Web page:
Here's why: We store fat to protect ourselves from starvation. No one reading this article will ever have that problem in their lifetime, but 500, 1,000, 10,000, and 1,000,000 years ago this was the quintessential human problem—"Where is my next meal going to come from!?" That's what we worked for almost all day long, beginning with the hunter-gatherers, and now ending with the highly technologically advanced farmers of today. Back then it was very common for people to starve to death during times of famine. The people who survived were the ones who were really, really good at storing fat because fat allowed them to live through the famine and reproduce, passing on their super fat-storing genes to their offspring. (Other animals are also efficient at storing fat, because they too die of starvation and have a series of built-in protection mechanisms as you will see below. It just made sense to talk about people because I don't think anyone's cat or dog will be reading this) The problem with diets and excessive exercise is that they supply the very stimulus that our fat storing genes respond to—starvation. In fact there are two really, really cool studies that I picked up from the American Journal of Physiology (MacLean, Paul S., Higgins, Janine A., et al. "Metabolic Adjustments with the Development, Treatment, and Recurrence of Obesity in Obesity-Prone Rats," Am J Physiol Regulatory Integrative Comp Physiol, Aug 2004; 287: R288-297) (AJP) and Science News (Christensen, Damaris. "Dietary Dilemmas: Is the Pendulum Swinging Away from Low Fat?," Science News, Feb 8, 2003; Vol. 163, No. 6) (SN) that explain exactly how our "eat less and exercise more" weight loss philosophy is contributing to the obesity epidemic that we are faced with in this country. The first study in the AJP was done on rats to study what happens to a mammal's metabolism during and after a weight-loss diet. (Metabolism is just a fancy word for how many calories your body consumes during a day. In this case we'll be focusing on what is known as your "resting metabolic rate" or RMR, which is how many calories your body consumes at rest, because your body is always consuming energy—or calories—to beat your heart, breathe your air, work your brain, digest your food, grow your nails, and all the other innumerable functions the body carries out all the time regardless of if you move or not.) So, the rats were put on the "14-day laboratory miracle diet", and lost 10-15% of their body weight each in two weeks. (The rats' feeding plan wasn't actually called the miracle diet, the researchers just cut their calories—amount of food—way down, which is essentially what any diet is.) When the scientists analyzed the rat's metabolisms after the diet they found, "both [24 hour energy expenditure—RMR] and [sleeping metabolic rate] declined to a greater extent than was expected." Translation: When rats go on diets their metabolisms slow down way, way, way more than the scientists expected them to. What that means for you is that every time you go on a diet your body thinks that you are literally starving. When your body thinks that it is starving it slows way down, or decreases your RMR. A lower RMR means that your body has learned to do the same things—life support, cell division, digestion, etc.—with fewer calories. If you use fewer calories all day long you will store the difference in calories from your old metabolism and your new slower metabolism as fat all day long, which is the exact opposite of what you wanted when you went on the diet in the first place. Suppose, for example, that before the diet your RMR was 2,000 kcal/day* (kcal = food calories), and during the diet it got down to 1,500 kcal/day. When you inevitably go off the diet, you now have a 500 kcal/day surplus that will be stored as fat (these numbers were selected to make the math easy, and to illustrate what is going on inside of your body, not to give you a precise measurement of your individual metabolism). 500 kcal x 7 days = 3,500 kcal surplus 3,500 kcal = One pound of Fat stored uncontrollably per week after the diet! The study reported in Science News was done on people, and it showed that over 50% of the weight lost on a diet is muscle. The only place in your body that you can burn fat is in the mitochondria of a muscle cell, so the more muscle cells you have the bigger your fat-burning furnace. What's more is that it takes about 50 calories per day to keep a pound of muscle on your body, as opposed to losing it like on a diet. If you lose 20 pounds on a diet, you have lost at least 11 pounds of muscle. 11 lbs x 50 kcal/day = 550 kcal/day surplus 550 kcal x 7 days = 3,850 kcal/week surplus 3,850 kcal = Over one extra pound of Fat stored uncontrollably per week after the diet! Is it any wonder why in 2001 the American Dietetic Association (ADA July, 2001 Press Release from the American Dietetic Association) said that 98% of all diets fail? Their definition of failure is if the person gains all of the weight back and/or gains it all back plus more, then it's a failure! All BUT 2% of people who go on a diet gain everything back that they lost on the diet, or everything plus a few extra pounds when they inevitably go off. (By the way, going off the diet is the natural human response to a diet—your body thinks you're starving and it tells you very forcibly through intense cravings to go eat as much food as you can get your hands on, but we'll get into detail about that in Unit Two.)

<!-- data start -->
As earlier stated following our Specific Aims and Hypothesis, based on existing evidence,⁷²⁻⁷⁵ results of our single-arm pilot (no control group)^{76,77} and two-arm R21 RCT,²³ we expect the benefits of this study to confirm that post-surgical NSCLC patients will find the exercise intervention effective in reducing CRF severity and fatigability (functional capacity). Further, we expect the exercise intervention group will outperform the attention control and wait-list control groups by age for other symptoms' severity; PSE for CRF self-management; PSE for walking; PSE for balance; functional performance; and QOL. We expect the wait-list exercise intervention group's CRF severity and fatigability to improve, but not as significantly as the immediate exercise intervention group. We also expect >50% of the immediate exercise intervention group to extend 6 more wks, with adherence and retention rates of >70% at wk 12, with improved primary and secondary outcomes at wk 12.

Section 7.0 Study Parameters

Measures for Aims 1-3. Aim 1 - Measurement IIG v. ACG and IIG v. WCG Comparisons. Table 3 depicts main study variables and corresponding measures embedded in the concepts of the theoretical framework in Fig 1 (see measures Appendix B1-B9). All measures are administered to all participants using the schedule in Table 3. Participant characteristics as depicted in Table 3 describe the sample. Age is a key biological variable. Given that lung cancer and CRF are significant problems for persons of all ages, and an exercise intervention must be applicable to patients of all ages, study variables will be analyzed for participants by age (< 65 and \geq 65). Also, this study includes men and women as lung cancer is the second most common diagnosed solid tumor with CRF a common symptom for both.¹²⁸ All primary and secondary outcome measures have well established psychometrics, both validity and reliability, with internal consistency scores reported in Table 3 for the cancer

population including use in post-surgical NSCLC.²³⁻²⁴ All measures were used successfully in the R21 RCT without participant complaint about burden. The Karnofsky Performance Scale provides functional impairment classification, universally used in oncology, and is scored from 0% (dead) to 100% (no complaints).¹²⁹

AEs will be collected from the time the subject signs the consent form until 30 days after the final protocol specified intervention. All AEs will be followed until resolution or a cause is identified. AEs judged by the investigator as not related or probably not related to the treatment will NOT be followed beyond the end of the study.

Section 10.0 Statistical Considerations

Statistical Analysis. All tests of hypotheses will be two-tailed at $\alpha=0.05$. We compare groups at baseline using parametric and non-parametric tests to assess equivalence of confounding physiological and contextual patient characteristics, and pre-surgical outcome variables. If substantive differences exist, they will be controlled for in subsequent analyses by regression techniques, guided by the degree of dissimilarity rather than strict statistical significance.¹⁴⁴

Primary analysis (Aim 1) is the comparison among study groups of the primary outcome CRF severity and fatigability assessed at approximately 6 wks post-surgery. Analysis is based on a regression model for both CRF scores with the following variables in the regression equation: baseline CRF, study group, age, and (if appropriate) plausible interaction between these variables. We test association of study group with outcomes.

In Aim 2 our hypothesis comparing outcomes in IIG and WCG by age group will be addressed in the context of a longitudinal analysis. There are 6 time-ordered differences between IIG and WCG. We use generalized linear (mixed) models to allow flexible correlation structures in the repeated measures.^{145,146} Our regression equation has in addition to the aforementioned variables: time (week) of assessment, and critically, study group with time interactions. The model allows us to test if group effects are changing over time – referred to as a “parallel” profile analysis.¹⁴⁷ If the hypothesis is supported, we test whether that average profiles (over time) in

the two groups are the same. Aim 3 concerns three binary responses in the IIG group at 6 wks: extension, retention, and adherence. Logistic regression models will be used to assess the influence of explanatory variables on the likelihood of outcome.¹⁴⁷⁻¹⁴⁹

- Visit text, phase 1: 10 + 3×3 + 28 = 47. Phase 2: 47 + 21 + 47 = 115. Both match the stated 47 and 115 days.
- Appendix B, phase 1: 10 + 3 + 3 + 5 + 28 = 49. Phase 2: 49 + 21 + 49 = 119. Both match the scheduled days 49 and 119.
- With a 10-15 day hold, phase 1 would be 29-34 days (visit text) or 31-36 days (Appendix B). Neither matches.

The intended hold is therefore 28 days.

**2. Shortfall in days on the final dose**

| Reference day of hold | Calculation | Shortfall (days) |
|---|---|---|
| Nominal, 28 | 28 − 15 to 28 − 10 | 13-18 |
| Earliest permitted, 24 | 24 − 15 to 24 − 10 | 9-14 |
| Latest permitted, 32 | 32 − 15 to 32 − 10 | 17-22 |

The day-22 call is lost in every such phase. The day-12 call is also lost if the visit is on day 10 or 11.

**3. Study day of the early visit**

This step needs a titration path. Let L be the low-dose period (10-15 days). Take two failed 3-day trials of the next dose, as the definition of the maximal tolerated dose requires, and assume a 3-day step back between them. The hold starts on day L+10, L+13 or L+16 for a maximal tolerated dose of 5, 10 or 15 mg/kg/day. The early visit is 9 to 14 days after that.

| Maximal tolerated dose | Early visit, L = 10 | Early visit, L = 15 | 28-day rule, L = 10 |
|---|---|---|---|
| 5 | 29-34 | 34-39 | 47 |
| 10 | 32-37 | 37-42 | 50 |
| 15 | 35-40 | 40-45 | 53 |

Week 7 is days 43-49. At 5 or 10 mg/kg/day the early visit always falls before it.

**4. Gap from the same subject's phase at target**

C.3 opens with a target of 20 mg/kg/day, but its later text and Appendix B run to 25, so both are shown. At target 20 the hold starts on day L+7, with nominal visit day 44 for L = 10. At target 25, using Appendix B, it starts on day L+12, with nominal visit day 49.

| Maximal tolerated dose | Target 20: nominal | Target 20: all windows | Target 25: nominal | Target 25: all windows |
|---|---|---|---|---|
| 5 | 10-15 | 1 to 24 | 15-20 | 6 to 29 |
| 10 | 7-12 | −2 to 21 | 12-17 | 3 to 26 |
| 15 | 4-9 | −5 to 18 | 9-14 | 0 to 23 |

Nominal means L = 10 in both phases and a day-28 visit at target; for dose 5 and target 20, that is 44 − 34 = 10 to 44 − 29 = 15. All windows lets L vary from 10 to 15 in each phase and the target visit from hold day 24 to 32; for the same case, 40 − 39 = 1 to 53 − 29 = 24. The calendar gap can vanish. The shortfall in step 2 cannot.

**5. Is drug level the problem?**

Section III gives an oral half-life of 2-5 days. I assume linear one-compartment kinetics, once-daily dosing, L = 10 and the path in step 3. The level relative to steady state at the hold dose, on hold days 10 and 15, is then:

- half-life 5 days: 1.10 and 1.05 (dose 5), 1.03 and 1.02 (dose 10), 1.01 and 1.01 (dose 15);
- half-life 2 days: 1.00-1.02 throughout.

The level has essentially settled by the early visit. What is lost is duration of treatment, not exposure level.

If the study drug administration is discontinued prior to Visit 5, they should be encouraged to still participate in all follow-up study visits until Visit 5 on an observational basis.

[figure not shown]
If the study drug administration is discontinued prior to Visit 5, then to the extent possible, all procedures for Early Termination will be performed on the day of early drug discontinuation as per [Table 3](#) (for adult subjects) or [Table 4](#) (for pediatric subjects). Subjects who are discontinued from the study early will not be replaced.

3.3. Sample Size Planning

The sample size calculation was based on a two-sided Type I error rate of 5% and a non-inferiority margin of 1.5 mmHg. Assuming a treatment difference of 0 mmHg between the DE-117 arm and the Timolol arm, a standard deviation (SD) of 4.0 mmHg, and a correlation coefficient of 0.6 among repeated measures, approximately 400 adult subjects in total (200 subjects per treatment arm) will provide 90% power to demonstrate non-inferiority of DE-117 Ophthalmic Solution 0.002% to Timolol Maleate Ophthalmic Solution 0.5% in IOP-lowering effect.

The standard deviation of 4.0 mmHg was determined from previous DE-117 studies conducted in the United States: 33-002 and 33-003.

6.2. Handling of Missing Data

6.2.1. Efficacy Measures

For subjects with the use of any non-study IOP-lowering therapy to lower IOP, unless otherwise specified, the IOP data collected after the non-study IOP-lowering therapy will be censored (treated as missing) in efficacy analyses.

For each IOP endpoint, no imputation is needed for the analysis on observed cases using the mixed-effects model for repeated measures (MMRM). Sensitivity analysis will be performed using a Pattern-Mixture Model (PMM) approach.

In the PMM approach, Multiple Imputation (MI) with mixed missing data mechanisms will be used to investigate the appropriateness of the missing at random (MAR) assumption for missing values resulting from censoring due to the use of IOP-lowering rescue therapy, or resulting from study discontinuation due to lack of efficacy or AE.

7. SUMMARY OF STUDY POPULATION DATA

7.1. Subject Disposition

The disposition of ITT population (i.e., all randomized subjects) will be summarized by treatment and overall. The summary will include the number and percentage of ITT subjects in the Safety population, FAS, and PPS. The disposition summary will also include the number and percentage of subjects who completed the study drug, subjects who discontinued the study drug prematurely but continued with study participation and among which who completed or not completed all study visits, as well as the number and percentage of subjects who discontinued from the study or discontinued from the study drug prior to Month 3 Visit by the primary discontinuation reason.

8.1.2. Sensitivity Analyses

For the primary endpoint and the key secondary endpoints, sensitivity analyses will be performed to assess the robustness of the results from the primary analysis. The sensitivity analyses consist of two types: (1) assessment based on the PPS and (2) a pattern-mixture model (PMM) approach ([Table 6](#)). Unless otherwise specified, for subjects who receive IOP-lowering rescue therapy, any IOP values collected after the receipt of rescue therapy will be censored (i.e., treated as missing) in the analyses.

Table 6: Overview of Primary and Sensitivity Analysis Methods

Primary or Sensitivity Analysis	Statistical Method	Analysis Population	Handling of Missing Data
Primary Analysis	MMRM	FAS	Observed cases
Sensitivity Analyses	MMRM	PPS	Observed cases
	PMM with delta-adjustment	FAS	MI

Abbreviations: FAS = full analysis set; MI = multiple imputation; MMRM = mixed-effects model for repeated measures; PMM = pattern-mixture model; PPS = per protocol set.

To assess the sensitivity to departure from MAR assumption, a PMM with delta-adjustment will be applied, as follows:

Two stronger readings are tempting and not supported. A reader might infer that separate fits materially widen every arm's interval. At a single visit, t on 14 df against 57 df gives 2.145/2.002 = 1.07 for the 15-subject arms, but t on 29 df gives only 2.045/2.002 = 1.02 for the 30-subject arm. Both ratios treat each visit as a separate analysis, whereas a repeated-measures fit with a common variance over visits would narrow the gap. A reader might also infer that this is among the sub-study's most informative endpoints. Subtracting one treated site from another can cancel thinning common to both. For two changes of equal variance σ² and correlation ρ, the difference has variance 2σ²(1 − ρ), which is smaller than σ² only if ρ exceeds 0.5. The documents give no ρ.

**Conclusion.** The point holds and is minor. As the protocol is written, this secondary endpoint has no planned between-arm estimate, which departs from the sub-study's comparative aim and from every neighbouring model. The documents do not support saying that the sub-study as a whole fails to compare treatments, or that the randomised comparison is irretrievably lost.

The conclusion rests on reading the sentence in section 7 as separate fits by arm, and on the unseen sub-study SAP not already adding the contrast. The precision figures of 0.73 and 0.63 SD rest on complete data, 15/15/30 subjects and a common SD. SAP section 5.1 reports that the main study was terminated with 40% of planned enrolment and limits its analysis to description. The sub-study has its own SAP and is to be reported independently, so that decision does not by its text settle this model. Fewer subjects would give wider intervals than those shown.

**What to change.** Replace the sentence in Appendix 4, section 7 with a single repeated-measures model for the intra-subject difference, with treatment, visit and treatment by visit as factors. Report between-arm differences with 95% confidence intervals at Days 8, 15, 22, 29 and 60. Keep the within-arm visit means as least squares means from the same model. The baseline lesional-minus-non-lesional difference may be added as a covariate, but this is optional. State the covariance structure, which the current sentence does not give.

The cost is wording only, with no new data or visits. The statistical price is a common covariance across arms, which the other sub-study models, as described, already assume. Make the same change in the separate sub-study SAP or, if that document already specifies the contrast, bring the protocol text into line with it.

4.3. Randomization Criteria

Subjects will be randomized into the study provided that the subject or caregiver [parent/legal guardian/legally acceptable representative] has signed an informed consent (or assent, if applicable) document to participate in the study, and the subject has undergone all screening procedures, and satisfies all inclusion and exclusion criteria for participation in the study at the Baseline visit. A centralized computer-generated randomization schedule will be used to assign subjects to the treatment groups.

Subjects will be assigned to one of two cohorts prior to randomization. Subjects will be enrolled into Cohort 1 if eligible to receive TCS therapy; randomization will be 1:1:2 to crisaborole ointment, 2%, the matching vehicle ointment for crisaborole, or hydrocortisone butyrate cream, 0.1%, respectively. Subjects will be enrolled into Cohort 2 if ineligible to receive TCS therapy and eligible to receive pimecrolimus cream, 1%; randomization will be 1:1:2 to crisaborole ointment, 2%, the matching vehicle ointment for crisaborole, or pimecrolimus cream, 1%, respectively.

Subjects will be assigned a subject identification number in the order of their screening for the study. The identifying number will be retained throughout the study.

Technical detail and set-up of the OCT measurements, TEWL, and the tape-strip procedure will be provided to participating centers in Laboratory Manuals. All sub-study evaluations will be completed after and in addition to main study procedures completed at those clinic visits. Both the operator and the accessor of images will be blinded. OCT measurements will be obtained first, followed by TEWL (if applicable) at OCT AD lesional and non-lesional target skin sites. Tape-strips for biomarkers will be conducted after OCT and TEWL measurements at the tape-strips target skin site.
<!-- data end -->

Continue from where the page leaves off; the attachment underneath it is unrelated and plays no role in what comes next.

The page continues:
Rats and people respond to diets in much the same way: initially they lose weight (weight—water and muscle not fat), but as their metabolisms slow in response to the diet their weight-loss slows to the point that it stops, creating what is known as a "plateau." The weight begins to return despite the fact that they are still starving if they keep up the diet long enough, because our bodies adapt to dieting by slowing our metabolism more and more. The problem is that unlike rats, people blame themselves, not the diet or the cockamamie exercise routine. Have you ever been mad at yourself and depressed when you finally broke your diet, or when you gained all of the weight back and then some for what seemed like no reason, and in record time? I'm sure that you blamed yourself for "being lazy," "weak," and for your "lack of commitment," or whatever angers you about yourself when that happens. It's not your fault! You just got bad directions! That will happen every single time you try to lose weight with the "eat less, exercise more" approach. Your New Directions We all have a skinny friend we hate because "he/she can eat anything they want and not ever gain weight." The reason your skinny friend is skinny is because he/she has a fast metabolism. Yes, they probably do also have some genetic advantages over you, but that's not something you can control. What you can control is the speed of your metabolism. You can literally create and maintain a fast metabolism—almost, if not as good as your skinny friend's, and it has absolutely nothing whatsoever to do with dieting, cutting calories, cutting carbs, cutting fat, running yourself silly on a treadmill for hours, popping dangerous diet pills, or any of the other common unsuccessful weight loss approaches. In fact all of the things that I just listed will probably leave you fatter in the long run. Before we go any further I want to clear up one thing: weight loss. Weight loss is a misnomer—you don't want to lose weight, you want to lose fat. Dieting and doing a lot of cardio (over-exercising) will help you lose weight quickly, but very little of that weight will be fat. Most of what you will lose on a diet is muscle (50%+), slowing down your metabolism and leading to long-term fat gain. Second you will lose water, and in third comes fat. So, you may lose 20 pounds on a diet, but over half of that is muscle, 5 pounds is water, and finally four pounds are fat—you lost a lot of weight, but you didn't lose very much fat, only 4 pounds. And the changes that did take place in your body will ensure that those five pounds come back with a vengeance. Whereas on our program the scale will only tell you that you lost 10 pounds, but you actually lost 20 pounds of fat.